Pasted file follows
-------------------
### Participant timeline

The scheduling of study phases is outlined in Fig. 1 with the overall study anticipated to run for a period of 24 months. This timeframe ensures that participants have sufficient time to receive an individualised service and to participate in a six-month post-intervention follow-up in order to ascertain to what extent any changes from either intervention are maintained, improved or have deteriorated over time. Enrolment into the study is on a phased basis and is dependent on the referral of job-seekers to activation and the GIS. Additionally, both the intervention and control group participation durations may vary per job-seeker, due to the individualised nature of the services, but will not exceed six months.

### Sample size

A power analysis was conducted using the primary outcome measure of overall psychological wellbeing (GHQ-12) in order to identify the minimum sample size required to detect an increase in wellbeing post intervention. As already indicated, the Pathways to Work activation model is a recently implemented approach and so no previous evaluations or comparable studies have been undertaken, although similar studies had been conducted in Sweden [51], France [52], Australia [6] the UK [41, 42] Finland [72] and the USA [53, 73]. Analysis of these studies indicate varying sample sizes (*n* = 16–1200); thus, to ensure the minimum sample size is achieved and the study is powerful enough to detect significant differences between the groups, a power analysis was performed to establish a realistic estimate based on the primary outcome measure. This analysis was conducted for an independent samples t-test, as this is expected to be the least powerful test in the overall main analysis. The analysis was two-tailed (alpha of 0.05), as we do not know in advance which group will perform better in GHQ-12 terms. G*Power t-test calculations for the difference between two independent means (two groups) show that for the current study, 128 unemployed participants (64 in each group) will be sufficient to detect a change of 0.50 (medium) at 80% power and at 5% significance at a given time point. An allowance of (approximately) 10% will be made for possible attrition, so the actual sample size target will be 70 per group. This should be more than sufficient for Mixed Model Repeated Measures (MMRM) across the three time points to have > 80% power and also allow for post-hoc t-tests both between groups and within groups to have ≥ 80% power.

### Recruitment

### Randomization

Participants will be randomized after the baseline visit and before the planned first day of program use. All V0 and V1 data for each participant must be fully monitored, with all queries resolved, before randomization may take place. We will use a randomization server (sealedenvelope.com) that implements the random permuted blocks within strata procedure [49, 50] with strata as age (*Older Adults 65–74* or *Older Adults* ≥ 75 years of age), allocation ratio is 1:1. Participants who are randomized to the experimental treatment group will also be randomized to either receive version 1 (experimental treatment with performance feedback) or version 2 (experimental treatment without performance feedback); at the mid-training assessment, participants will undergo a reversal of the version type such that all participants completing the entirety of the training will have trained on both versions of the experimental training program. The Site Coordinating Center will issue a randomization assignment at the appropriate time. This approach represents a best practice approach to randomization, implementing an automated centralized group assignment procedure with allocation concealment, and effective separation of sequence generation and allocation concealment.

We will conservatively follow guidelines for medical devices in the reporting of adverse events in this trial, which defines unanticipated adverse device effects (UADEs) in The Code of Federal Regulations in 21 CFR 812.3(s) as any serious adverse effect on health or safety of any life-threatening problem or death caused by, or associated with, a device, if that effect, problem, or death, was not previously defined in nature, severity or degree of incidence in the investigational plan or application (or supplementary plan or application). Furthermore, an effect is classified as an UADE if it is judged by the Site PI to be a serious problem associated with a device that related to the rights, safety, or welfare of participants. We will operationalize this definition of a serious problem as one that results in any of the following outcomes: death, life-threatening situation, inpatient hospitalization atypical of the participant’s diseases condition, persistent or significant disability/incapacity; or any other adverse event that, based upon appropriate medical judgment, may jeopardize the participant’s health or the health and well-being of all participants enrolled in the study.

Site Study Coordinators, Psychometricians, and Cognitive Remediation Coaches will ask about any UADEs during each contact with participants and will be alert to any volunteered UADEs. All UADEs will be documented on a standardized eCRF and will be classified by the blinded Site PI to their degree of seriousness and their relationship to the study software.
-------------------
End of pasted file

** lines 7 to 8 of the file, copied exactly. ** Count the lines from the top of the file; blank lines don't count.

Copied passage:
Participants will be randomized after the baseline visit and before the planned first day of program use. All V0 and V1 data for each participant must be fully monitored, with all queries resolved, before randomization may take place. We will use a randomization server (sealedenvelope.com) that implements the random permuted blocks within strata procedure [49, 50] with strata as age (*Older Adults 65–74* or *Older Adults* ≥ 75 years of age), allocation ratio is 1:1. Participants who are randomized to the experimental treatment group will also be randomized to either receive version 1 (experimental treatment with performance feedback) or version 2 (experimental treatment without performance feedback); at the mid-training assessment, participants will undergo a reversal of the version type such that all participants completing the entirety of the training will have trained on both versions of the experimental training program. The Site Coordinating Center will issue a randomization assignment at the appropriate time. This approach represents a best practice approach to randomization, implementing an automated centralized group assignment procedure with allocation concealment, and effective separation of sequence generation and allocation concealment.

We will conservatively follow guidelines for medical devices in the reporting of adverse events in this trial, which defines unanticipated adverse device effects (UADEs) in The Code of Federal Regulations in 21 CFR 812.3(s) as any serious adverse effect on health or safety of any life-threatening problem or death caused by, or associated with, a device, if that effect, problem, or death, was not previously defined in nature, severity or degree of incidence in the investigational plan or application (or supplementary plan or application). Furthermore, an effect is classified as an UADE if it is judged by the Site PI to be a serious problem associated with a device that related to the rights, safety, or welfare of participants. We will operationalize this definition of a serious problem as one that results in any of the following outcomes: death, life-threatening situation, inpatient hospitalization atypical of the participant’s diseases condition, persistent or significant disability/incapacity; or any other adverse event that, based upon appropriate medical judgment, may jeopardize the participant’s health or the health and well-being of all participants enrolled in the study.